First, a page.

Real Estate 2001: Neighborhood Profiles

The former hotbed of anti-war, anti-racism, anti-fascism, anti–Columbia University–ism protest, the “Acropolis on the Hudson” has gone bobo. “Five years ago, people didn’t want to be above 86th Street,” says Prudential MLB Kaye’s Tina Witt. “Then it was 96th Street. In the last several years, Morningside Heights has been one of the only areas left to get space for your dollars.” Once known as the repository of more SROs and homeless shelters than any other community in the city, the neighborhood overall has never been cleaner or safer. While longtime residents say they miss the street-corner poets and composers, the neighborhood definitely has a spruced-up feel. For the first time, adventurous young lawyers and investment bankers feel comfortable heading north of 96th Street.

CREATURE COMFORTS: The neighborhood’s commercial businesses have worked to keep up. “We could use a few more grocery stores and a deli,” says broker Rick Wohlfarth of Rick Wohlfarth & Associates. “But there’s a dry cleaner on every other block.” In serpentine Riverside Park, the playgrounds at 97th Street, 105th Street, and 111th Street have been heavily renovated. A Gourmet Garage opened near 96th Street three years ago, but most residents shop at West Side Market, on 110th, and at the Fairway warehouse, at 132nd Street and the river. The number of takeout places has exploded, and wannabe-upscale restaurants and markets have recently opened on Broadway, especially in Columbia-owned buildings between 110th and 116th Streets.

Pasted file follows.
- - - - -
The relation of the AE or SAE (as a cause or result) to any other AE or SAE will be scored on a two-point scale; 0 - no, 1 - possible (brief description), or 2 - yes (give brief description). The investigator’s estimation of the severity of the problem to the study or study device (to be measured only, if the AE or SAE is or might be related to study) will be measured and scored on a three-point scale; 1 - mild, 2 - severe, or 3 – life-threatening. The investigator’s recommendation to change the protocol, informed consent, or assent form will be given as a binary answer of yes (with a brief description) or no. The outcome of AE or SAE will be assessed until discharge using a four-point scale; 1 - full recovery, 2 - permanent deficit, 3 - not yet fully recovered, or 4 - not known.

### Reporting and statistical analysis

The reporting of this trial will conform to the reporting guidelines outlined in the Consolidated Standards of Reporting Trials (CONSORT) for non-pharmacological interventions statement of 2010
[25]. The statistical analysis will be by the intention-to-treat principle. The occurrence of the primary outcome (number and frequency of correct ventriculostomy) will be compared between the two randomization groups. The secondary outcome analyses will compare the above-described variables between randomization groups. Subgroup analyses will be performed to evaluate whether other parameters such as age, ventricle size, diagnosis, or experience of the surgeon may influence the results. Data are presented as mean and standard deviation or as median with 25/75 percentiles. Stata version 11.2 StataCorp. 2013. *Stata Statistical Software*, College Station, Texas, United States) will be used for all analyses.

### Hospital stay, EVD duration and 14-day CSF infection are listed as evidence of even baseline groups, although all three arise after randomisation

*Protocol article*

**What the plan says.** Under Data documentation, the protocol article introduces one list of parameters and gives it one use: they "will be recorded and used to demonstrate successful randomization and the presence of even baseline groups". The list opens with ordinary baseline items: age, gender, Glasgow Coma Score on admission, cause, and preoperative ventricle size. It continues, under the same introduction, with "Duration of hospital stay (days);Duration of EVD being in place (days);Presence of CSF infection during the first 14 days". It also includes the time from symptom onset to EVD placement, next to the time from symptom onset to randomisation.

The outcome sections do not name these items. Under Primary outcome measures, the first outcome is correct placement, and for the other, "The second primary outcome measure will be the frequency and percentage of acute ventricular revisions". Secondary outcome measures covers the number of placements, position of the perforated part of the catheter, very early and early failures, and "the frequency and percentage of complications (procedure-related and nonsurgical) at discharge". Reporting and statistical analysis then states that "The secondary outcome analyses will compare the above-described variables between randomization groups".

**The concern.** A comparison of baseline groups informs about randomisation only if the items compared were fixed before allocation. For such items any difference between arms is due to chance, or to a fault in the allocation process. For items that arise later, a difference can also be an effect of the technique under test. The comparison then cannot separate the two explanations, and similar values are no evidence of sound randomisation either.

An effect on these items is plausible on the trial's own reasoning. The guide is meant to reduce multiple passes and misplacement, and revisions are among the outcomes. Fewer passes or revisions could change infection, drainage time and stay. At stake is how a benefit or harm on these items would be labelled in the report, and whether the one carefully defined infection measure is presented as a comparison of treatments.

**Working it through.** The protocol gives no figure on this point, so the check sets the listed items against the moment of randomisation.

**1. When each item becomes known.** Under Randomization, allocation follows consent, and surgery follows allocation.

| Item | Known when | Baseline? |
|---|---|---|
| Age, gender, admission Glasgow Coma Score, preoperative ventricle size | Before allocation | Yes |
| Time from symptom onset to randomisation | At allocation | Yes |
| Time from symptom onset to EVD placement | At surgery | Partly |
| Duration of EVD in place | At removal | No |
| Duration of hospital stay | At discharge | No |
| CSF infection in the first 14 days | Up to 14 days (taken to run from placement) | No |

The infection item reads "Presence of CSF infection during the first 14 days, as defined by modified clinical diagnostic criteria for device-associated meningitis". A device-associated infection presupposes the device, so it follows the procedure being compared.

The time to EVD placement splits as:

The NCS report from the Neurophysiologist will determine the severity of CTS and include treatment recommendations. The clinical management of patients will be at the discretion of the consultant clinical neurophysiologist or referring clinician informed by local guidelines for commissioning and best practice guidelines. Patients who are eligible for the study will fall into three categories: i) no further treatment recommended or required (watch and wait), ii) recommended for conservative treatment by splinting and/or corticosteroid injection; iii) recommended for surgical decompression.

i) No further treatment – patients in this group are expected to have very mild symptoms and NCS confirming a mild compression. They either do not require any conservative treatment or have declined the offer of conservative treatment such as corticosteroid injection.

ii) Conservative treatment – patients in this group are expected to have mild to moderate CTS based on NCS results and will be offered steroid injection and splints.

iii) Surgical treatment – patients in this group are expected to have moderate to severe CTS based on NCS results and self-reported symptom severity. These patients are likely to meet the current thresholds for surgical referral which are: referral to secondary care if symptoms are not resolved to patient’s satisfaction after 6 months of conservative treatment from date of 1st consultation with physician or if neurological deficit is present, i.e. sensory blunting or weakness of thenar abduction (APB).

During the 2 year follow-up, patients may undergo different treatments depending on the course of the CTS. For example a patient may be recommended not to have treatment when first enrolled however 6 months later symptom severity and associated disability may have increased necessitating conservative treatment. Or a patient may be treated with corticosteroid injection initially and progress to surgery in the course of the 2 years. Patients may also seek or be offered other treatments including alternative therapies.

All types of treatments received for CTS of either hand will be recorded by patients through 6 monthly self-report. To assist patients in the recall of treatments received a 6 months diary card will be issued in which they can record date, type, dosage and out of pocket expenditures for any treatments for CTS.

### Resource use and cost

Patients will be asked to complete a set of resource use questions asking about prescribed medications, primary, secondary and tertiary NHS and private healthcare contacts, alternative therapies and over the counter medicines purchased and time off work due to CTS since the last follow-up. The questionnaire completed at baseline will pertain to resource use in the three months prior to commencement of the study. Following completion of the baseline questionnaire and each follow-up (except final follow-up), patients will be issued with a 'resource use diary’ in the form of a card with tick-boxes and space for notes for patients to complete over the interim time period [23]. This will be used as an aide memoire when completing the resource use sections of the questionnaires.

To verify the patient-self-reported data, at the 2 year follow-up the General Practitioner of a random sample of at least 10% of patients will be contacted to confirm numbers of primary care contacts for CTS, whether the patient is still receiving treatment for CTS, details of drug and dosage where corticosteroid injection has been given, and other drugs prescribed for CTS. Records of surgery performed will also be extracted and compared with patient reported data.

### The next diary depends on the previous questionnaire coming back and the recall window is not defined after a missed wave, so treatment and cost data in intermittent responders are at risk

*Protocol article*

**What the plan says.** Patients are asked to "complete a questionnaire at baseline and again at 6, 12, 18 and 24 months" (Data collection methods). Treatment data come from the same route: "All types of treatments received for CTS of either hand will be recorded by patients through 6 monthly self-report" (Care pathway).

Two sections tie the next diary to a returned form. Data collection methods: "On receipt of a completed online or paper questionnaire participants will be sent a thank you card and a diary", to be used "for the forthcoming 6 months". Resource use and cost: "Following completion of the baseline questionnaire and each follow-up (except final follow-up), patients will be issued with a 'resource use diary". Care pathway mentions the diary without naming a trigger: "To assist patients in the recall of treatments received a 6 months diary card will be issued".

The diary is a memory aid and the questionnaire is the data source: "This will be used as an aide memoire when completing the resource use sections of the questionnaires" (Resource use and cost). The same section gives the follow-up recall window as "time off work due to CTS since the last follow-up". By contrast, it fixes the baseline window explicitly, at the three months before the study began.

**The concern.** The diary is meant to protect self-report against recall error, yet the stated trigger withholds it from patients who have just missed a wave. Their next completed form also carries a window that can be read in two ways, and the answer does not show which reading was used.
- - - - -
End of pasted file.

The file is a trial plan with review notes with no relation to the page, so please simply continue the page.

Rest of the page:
STREET LIFE: “People are astounded at how quiet the sidewalks here are,” says Ariela Heilman, a broker at Klara Madlin. “There just isn’t the usual frenetic weekend activity of other areas.” If it weren’t for the students and professors hitting the late-night bistros and the handful of bars, the area could be Carnegie Hill. Middle-class parents and their kids love the proximity to Central and Riverside parks, and most buildings allow pets. Some folks complain that gentrification has all but erased the neighborhood’s character. But with the concentration of schools, some things will never change.

MIGRATIONS: Many of the Hispanic working class who dominated Manhattan Valley for decades are being pushed out by the middle-class move uptown. B-J and Dov Frishberg have lived in Morningside Heights for 30 years and bought a two-bedroom apartment there last year so they could stay indefinitely. “There’s so much space it feels like a house,” B-J says. They love the proximity to Columbia, and B-J especially appreciates the university’s security. “There are guards set up around the campus, and the vehicles drive slowly from block to block.” On upper Central Park West, mixed-priced co-ops, condos, and apartments have been built where drug gangs used to host nightly shoot-outs.

PROGNOSIS: Columbia continues to gobble up property. Central Park West has some upscale projects in the works, including the former Towers Nursing Home.







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Real Estate 2001: Neighborhood Profiles